Many hospital linens contaminated with mold, study finds

A microbiologic surveillance study revealed about 10 percent of linens tested positive for Mucorales, a type of fungus, at 20 percent of the hospitals included in the analysis. The study was published in Clinical Infectious Diseases.

Mucormycosis outbreaks have been linked to contaminated linen. The researchers performed fungal cultures on freshly laundered linens at 15 transplant and cancer hospitals in the U.S. At 33 percent of the hospitals, the linens were visibly unclean. At 20 percent of hospitals, Mucorales were recovered from about 10 percent of linens.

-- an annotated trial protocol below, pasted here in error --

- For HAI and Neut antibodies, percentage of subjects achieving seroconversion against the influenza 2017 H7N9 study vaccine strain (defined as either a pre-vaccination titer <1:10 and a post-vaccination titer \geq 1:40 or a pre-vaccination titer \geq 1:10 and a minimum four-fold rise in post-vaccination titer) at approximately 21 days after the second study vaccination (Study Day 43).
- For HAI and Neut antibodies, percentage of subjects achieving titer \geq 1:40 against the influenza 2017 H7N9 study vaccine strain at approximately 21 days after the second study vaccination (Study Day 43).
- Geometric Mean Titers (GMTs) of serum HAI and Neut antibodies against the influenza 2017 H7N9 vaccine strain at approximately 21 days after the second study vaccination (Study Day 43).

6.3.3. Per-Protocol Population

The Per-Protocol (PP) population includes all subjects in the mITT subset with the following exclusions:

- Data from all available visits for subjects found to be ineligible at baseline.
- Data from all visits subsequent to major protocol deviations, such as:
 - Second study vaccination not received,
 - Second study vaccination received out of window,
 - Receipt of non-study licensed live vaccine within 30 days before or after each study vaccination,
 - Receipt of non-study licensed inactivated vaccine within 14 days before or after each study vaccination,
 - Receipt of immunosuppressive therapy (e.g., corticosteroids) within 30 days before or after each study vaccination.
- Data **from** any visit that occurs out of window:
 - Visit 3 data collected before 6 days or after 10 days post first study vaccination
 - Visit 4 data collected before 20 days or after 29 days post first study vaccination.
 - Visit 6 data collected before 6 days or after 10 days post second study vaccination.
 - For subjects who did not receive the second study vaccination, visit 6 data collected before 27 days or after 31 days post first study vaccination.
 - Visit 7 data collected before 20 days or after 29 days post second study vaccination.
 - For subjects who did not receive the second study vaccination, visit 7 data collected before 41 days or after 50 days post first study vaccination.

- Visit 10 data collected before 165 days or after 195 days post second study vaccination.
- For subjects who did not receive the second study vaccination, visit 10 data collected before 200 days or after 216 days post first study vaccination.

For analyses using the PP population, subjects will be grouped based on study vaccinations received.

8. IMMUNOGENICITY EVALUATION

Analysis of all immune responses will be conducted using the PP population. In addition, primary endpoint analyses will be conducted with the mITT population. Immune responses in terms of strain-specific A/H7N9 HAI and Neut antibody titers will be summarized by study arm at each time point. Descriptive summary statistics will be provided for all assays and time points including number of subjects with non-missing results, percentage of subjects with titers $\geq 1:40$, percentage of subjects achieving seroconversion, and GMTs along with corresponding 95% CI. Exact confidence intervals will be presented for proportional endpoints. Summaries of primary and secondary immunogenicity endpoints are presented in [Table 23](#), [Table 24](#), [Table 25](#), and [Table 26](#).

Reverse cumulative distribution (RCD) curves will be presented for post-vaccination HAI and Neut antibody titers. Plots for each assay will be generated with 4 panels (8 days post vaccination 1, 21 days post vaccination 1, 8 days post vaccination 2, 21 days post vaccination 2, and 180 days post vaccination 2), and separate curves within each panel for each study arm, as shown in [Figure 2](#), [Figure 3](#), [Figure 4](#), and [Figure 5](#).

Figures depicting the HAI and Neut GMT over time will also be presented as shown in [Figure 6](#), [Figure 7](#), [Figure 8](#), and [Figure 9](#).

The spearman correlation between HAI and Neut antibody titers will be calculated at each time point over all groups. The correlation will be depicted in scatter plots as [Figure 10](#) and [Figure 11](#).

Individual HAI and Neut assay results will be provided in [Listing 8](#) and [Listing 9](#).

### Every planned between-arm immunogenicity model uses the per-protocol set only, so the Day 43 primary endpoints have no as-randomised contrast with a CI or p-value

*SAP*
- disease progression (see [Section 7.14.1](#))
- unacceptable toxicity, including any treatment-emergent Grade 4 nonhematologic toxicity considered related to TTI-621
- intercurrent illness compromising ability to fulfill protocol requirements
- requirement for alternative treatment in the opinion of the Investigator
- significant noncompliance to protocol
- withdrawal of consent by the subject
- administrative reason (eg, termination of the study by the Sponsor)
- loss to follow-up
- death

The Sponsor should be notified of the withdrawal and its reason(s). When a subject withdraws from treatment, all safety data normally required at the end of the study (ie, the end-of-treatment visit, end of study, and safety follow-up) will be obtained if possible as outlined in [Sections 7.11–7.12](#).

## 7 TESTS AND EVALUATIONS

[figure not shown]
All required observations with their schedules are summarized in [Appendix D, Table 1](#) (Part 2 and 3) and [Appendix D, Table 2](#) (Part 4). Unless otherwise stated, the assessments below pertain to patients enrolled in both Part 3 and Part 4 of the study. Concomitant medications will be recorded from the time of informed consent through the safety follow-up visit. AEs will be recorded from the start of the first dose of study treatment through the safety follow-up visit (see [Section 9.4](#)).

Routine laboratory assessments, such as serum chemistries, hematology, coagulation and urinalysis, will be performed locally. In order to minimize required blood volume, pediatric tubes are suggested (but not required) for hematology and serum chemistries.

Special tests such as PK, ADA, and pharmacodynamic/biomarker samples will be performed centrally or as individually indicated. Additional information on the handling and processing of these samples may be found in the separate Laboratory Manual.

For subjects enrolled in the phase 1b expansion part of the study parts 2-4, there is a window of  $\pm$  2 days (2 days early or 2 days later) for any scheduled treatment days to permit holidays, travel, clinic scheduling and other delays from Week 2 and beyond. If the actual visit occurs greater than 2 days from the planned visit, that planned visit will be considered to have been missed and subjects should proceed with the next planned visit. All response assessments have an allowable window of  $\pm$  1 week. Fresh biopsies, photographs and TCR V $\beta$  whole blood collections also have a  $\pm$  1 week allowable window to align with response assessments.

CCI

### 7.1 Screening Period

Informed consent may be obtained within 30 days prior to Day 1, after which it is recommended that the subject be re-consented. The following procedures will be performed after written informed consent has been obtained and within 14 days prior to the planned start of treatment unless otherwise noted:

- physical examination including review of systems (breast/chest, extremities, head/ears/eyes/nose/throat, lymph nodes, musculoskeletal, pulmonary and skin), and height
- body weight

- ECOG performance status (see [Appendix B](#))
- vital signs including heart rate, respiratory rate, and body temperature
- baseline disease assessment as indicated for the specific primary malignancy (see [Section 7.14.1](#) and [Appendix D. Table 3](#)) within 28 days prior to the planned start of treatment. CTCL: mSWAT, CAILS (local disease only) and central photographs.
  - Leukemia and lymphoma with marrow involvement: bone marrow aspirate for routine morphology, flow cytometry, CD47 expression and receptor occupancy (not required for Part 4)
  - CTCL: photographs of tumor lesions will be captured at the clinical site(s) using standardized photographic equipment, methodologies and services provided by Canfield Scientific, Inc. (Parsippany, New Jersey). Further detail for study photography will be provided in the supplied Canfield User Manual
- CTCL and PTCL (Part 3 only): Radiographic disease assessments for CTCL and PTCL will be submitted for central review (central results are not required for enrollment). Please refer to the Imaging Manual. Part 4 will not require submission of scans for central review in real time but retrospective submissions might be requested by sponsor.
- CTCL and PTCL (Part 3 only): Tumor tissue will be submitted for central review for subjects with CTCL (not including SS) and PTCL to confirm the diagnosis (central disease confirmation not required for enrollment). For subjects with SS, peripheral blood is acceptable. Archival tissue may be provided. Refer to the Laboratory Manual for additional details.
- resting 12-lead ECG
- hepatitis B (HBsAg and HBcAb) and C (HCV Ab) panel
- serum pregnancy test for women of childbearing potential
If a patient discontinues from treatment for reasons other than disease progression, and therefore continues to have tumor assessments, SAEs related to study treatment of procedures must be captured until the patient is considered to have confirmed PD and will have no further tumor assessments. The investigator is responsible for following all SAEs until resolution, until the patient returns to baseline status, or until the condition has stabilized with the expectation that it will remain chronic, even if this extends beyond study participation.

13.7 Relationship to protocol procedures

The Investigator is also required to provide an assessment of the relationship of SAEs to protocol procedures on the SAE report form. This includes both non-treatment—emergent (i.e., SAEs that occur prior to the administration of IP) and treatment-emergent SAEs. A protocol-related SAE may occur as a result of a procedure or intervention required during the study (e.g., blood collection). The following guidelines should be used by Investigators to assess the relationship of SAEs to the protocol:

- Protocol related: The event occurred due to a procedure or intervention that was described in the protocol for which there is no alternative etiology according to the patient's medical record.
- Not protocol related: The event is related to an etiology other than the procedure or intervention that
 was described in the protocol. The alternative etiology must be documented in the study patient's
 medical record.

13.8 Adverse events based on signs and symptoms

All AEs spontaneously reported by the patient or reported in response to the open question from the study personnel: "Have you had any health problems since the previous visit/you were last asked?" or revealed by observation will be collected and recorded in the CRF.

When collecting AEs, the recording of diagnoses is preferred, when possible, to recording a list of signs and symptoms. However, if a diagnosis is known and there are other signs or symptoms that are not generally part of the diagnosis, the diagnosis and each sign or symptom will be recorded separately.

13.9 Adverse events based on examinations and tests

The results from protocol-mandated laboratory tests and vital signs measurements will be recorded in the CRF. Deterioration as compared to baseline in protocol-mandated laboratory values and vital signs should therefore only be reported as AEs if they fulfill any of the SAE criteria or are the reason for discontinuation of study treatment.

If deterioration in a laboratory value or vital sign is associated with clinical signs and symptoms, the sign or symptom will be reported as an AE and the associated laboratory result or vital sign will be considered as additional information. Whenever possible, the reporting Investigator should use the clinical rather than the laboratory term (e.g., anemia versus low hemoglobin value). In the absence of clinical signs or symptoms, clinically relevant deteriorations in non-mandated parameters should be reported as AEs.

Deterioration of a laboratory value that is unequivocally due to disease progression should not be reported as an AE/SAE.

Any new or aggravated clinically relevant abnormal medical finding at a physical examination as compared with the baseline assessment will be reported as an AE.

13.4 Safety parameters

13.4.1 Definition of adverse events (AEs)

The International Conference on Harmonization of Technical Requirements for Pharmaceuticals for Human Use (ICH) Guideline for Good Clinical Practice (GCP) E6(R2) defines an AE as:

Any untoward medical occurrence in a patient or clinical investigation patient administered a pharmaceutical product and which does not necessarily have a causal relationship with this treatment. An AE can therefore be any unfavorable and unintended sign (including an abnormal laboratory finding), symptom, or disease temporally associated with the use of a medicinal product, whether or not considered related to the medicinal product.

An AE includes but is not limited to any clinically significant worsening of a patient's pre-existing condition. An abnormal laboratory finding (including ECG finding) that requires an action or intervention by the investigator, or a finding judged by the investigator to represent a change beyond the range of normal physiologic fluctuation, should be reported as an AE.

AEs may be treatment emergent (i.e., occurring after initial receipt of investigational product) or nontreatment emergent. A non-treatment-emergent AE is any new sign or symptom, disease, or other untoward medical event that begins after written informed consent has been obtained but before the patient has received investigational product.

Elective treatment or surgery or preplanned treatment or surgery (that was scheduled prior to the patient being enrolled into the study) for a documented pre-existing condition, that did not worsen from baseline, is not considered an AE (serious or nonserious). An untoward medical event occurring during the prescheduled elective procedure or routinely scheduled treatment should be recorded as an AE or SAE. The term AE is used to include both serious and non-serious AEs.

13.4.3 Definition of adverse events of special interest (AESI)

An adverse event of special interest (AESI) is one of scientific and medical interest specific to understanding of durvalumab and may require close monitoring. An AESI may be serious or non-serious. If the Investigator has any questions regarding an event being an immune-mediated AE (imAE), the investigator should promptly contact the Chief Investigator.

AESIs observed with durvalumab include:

"Studies are needed to understand the clinical significance of our findings," the study authors concluded. The researchers suggested hospitals develop practical and efficient microbiologic testing methods, criteria for interpreting culture results and reasonable performance standards at laundries and in hospitals. 

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